[show abstract][hide abstract] ABSTRACT: Rabies remains a serious problem in China with three epidemics since 1949 and the country in the midst of the third epidemic. Significantly, the control of each outbreak has been followed by a rapid reemergence of the disease. In 2005, the government implemented a rabies national surveillance program that included the collection and screening of almost 8,000 samples. In this work, we analyzed a Chinese dataset comprising 320 glycoprotein sequences covering 23 provinces and eight species, spanning the second and third epidemics. Specifically, we investigated whether the three epidemics are associated with a single reemerging lineage or a different lineage was responsible for each epidemic. Consistent with previous results, phylogenetic analysis identified six lineages, China I to VI. Analysis of the geographical composition of these lineages revealed they are consistent with human case data and reflect the gradual emergence of China I in the third epidemic. Initially, China I was restricted to south China and China II was dominant. However, as the epidemic began to spread into new areas, China I began to emerge, whereas China II remained confined to south China. By the latter part of the surveillance period, almost all isolates were China I and contributions from the remaining lineages were minimal. The prevalence of China II in the early stages of the third epidemic and its established presence in wildlife suggests that it too replaced a previously dominant lineage during the second epidemic. This lineage replacement may be a consequence of control programs that were dominated by dog culling efforts as the primary control method in the first two epidemics. This had the effect of reducing dominant strains to levels comparable with other localized background stains. Our results indicate the importance of effective control strategies for long term control of the disease.
[show abstract][hide abstract] ABSTRACT: China has seen a massive resurgence of rabies cases in the last 15 years with more than 25,000 human fatalities. Initial cases were reported in the southwest but are now reported in almost every province. There have been several phylogenetic investigations into the origin and spread of the virus within China but few reports investigating the impact of the epidemic on neighboring countries. We therefore collected nucleoprotein sequences from China and South East Asia and investigated their phylogenetic and phylogeographic relationship. Our results indicate that within South East Asia, isolates mainly cluster according to their geographic origin. We found evidence of sporadic exchange of strains between neighboring countries, but it appears that the major strain responsible for the current Chinese epidemic has not been exported. This suggests that national geographical boundaries and border controls are effective at halting the spread of rabies from China into adjacent regions. We further investigated the geographic structure of Chinese sequences and found that the current epidemic is dominated by variant strains that were likely present at low levels in previous domestic epidemics. We also identified epidemiological linkages between high incidence provinces consistent with observations based on surveillance data from human rabies cases.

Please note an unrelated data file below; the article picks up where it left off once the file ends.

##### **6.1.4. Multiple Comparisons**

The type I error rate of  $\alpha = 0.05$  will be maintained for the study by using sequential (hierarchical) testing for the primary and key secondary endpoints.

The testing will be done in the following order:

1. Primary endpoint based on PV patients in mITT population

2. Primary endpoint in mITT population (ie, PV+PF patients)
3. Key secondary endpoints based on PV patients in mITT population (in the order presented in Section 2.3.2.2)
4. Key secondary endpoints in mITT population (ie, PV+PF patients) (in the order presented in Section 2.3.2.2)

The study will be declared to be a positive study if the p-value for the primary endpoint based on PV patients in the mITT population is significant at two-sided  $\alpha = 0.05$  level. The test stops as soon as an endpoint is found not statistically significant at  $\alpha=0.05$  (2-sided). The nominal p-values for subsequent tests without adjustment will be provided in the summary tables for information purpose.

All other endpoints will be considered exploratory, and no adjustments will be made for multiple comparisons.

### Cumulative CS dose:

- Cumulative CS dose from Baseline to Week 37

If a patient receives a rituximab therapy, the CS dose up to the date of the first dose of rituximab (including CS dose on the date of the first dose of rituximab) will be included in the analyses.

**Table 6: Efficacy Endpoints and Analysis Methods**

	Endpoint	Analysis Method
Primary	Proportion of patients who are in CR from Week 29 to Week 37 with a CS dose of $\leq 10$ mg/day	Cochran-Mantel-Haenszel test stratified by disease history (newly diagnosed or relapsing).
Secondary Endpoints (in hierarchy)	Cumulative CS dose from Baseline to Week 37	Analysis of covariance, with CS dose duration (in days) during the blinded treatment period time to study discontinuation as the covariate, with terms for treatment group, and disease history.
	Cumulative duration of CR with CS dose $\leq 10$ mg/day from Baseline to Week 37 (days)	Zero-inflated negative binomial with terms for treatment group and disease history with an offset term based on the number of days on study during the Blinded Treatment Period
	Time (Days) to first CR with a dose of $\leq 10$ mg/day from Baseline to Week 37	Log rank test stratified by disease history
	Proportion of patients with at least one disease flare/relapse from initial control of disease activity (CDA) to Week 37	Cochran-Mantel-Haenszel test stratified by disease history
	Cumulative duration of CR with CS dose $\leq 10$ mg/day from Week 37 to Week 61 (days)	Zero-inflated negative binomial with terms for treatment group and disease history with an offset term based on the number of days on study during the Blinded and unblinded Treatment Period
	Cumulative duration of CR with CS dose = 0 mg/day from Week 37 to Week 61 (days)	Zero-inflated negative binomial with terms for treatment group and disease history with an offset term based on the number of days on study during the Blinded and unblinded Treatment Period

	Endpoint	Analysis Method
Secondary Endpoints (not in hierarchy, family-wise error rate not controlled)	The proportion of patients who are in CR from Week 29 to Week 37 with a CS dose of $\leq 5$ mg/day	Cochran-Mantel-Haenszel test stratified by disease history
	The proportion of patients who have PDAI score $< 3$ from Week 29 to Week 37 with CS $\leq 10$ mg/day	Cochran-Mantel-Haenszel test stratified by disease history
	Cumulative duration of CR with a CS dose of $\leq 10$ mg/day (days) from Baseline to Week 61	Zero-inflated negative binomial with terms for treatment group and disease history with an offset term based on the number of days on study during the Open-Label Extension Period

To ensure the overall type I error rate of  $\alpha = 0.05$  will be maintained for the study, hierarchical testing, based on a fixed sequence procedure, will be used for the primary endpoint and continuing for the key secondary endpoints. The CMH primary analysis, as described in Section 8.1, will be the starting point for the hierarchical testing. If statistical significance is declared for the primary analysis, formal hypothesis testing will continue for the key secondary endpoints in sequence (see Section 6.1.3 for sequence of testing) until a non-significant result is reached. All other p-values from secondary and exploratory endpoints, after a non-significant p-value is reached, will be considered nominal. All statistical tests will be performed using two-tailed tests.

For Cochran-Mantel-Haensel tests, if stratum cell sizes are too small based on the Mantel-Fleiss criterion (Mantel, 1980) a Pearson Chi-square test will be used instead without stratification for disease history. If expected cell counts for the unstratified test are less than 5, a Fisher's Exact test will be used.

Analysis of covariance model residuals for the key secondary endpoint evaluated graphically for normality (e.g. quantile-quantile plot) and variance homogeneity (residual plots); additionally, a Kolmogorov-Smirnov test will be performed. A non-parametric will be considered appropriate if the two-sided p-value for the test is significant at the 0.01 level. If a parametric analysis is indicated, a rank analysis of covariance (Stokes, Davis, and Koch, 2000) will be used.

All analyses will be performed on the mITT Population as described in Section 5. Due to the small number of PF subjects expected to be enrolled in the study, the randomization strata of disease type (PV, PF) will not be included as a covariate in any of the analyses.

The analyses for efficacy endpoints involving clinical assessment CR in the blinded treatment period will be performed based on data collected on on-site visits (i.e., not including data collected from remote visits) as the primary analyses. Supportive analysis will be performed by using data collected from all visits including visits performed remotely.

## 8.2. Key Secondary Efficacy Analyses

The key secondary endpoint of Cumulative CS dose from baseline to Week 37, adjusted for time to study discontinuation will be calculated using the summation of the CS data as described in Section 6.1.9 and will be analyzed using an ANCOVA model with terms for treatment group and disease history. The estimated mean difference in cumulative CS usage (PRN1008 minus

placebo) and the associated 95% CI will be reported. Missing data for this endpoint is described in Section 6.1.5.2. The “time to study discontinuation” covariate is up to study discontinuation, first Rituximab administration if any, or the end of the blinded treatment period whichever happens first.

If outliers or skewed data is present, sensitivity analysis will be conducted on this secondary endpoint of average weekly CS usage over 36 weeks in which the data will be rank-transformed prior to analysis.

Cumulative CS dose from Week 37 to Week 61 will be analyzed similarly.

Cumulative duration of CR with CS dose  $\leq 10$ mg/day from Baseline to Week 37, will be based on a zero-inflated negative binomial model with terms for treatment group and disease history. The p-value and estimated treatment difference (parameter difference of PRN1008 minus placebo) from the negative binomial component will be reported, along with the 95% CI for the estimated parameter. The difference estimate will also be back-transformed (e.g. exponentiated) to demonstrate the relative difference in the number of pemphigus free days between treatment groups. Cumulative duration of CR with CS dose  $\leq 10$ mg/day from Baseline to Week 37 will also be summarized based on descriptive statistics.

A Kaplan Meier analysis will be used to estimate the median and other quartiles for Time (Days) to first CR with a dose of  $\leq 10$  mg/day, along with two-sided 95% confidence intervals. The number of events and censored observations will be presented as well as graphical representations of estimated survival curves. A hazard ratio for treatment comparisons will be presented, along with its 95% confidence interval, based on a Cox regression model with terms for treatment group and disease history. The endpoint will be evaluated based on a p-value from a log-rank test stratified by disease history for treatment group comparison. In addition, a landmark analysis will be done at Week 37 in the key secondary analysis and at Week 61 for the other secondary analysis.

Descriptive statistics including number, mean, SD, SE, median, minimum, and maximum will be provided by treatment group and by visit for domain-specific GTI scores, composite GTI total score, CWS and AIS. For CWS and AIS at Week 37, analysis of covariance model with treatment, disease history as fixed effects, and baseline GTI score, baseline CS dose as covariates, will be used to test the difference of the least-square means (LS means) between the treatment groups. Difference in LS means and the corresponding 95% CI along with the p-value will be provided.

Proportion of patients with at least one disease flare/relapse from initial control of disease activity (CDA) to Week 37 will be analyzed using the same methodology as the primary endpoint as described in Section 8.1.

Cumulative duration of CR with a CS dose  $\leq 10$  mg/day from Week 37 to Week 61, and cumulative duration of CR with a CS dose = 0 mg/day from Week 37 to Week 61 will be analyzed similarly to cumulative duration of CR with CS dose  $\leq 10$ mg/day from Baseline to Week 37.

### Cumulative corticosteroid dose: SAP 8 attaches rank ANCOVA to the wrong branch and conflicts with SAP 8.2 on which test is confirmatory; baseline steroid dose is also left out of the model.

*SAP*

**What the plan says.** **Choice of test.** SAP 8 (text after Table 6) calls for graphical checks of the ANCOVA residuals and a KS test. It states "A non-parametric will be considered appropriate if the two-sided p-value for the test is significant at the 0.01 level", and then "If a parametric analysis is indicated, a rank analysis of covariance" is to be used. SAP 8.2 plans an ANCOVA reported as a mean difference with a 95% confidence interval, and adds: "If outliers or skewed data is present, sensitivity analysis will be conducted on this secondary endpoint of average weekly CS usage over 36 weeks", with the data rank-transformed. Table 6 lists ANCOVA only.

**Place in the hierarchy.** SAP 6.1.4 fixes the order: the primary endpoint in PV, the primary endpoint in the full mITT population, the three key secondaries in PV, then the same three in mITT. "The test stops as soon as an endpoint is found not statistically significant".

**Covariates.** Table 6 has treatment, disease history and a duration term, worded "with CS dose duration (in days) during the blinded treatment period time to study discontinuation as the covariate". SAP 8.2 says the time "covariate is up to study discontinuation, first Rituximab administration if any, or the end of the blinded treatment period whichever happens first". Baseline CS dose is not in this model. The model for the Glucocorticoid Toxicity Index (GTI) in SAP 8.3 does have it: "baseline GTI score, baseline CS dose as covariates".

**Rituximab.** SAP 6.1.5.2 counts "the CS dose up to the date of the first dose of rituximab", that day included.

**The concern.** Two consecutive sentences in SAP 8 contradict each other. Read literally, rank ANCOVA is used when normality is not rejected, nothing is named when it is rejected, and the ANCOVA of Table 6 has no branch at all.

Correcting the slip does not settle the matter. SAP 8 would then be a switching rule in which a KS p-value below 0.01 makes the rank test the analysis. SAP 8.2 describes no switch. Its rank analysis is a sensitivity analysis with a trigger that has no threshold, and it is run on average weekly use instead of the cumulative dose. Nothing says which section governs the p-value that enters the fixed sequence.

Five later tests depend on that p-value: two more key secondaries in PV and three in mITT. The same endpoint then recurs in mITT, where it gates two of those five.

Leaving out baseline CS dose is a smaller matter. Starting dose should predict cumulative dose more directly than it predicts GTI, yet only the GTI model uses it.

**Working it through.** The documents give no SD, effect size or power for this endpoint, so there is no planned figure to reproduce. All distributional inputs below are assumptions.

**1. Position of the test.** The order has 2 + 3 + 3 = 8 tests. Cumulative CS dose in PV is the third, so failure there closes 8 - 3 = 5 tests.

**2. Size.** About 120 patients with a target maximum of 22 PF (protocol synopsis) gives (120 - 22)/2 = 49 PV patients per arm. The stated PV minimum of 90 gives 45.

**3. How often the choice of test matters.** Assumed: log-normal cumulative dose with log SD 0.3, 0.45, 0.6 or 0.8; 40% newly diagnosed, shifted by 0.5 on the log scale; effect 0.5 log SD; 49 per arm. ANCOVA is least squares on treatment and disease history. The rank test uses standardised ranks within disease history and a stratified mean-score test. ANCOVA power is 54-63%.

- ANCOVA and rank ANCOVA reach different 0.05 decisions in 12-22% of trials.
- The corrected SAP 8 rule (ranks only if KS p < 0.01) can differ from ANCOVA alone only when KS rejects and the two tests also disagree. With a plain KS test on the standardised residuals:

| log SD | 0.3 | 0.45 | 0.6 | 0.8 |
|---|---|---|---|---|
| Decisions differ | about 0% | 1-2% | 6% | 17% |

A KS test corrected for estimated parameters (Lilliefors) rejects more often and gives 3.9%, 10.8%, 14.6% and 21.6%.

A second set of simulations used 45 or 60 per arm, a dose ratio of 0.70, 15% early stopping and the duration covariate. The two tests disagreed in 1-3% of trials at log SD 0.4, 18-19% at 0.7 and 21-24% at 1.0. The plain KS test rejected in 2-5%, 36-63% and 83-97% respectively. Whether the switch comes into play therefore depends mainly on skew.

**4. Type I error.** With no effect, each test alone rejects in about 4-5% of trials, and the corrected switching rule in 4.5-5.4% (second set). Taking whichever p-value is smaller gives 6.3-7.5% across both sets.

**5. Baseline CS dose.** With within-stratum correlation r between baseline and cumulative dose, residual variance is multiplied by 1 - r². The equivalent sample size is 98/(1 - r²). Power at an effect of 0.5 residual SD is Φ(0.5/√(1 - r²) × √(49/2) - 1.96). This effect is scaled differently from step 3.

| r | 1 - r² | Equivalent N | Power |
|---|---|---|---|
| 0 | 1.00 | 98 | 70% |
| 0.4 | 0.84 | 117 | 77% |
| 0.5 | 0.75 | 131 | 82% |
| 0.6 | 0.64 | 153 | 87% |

[show abstract][hide abstract] ABSTRACT: Recent years have seen a rapid increase in the number of rabies cases in China and an expansion in the geographic distribution of the virus. In spite of the seriousness of the outbreak and increasing number of fatalities, little is known about the phylogeography of the disease in China. In this study, we report an analysis of a set of Nucleocapsid sequences consisting of samples collected through the trial Chinese National Surveillance System as well as publicly available sequences. This sequence set represents the most comprehensive dataset from China to date, comprising 210 sequences (including 57 new samples) from 15 provinces and covering all epidemic regions. Using this dataset we investigated genetic diversity, patterns of distribution, and evolutionary history.
Our analysis indicates that the rabies virus in China is primarily defined by two clades that exhibit distinct population subdivision and translocation patterns and that contributed to the epidemic in different ways. The younger clade originated around 1992 and has properties that closely match the observed spread of the recent epidemic. The older clade originated around 1960 and has a dispersion pattern that suggests it represents a strain associated with a previous outbreak that remained at low levels throughout the country and reemerged in the current epidemic.
Our findings provide new insight into factors associated with the recent epidemic and are relevant to determining an effective policy for controlling the virus.